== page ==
- Leafy Greens: Rich in vitamins A and C, leafy greens boost immunity and blood circulation, which may enhance lubrication and ward off vaginal dryness.
Some Food to Avoid If You Hate BV & Yeasties
We all indulge once in a while, and that is good. But some foods are like that one frenemy who seems fun but leaves you with regret and a host of problems.
Here are a few foods that your vagina might want you to avoid (especially if you’re struggling with chronic issues downstairs):
- Excess Sugar: This sweet devil can lead to overgrowth of yeast. Some doctors will tell you that it doesn’t matter, but studies have found that sugar leads to pesky infections.7
- Alcohol: This can make you as dry as a desert down there. Alcohol dries up the body, and the vagina along with it. And over indulging might leave you with completely dry, even when you’re in the mood.8
- Spicy Foods: For some women, too much spice can throw off their pH balance. And this easily leads to irritation.9
But remember the cardinal rule of vaginal health: no two people are ever the same. What affects one woman might not affect you in the same way. It’s more important to listen to what your vagina is trying to tell you.
How Different Diets Impact Vaginal Health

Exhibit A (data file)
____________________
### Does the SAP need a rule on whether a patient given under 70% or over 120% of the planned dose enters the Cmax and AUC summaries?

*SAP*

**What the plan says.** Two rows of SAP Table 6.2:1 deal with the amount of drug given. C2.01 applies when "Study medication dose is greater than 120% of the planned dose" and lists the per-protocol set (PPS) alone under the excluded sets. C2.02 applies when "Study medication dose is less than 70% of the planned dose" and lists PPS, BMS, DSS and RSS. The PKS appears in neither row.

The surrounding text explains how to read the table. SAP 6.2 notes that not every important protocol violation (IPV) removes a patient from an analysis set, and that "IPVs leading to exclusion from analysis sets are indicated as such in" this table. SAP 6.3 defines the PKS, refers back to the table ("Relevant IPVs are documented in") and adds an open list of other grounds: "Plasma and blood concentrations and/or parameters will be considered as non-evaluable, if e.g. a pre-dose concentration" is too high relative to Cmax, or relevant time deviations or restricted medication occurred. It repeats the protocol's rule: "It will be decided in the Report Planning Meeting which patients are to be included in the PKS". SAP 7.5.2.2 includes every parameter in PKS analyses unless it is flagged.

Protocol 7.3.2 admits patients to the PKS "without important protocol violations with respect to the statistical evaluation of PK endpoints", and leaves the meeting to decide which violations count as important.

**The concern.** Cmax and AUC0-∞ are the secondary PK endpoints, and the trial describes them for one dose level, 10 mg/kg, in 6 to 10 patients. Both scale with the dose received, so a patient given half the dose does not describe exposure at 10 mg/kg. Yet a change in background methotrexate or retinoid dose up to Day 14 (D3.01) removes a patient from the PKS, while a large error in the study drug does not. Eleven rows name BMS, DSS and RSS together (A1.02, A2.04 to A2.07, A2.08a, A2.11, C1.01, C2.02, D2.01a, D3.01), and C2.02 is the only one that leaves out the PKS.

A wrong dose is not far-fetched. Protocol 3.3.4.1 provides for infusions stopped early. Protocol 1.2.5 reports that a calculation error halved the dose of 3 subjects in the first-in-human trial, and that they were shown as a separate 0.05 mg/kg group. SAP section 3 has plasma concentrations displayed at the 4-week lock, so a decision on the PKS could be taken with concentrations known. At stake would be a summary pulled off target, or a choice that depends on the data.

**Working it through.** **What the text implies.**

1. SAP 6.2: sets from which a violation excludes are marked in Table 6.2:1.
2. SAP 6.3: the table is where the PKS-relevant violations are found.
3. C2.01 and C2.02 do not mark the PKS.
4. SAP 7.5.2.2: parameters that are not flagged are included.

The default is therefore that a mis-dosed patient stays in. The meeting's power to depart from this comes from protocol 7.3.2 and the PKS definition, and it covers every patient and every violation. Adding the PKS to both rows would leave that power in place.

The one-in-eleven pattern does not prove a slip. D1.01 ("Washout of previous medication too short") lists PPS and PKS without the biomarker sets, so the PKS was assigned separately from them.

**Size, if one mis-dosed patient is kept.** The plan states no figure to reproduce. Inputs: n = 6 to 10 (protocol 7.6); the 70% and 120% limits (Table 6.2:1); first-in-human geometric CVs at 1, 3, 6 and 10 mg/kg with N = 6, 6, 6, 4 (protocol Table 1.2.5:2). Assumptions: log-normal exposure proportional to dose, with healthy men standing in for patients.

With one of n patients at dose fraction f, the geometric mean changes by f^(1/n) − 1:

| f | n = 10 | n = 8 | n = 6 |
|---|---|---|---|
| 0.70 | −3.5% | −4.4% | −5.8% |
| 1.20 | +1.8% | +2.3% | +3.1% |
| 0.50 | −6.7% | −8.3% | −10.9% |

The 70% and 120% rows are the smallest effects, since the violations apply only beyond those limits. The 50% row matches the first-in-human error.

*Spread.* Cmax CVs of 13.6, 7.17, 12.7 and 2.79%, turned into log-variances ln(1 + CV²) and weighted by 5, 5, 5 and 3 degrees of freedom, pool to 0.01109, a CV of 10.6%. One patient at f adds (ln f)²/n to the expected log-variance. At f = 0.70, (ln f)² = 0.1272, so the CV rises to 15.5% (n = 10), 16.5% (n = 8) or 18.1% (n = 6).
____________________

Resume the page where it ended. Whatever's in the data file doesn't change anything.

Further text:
Diet fads come and they go. But nobody ever tells us that these diets affect the vagina in different ways. So if you’ve been on some diet — or you’re trying one out right now — you’ve got to know how it impacts you down there.
Here are some popular diets and how they affect your vaginal health:
Vegan/Vegetarian Diet: this diet is high in fruits, vegetables, whole grains, and legumes. So it helps to maintain a healthier vaginal microbiome, reducing the risk of infections.10 Vegan diets, however, don’t have enough vitamin B12, so make sure to supplement that. Low B12 levels might contribute to vaginal dryness.11
Ketogenic Diet: This diet is popular with women trying to lose weight. It is low-carb and high-fat. But many women don’t know that keto diets increase their risk of vaginal infections! A study found a correlation between a high-fat diet and bacterial vaginosis.12 So if you’re struggling with vaginal issues and you’re on a Keto diet, it might be the culprit.
- Paleo Diet: This diet is high in lean meats, fruits, and vegetables, which can be beneficial. However, the exclusion of grains and dairy could limit the intake of essential nutrients like calcium and vitamin D, crucial for vaginal health.13
Common Diet-Related Misconceptions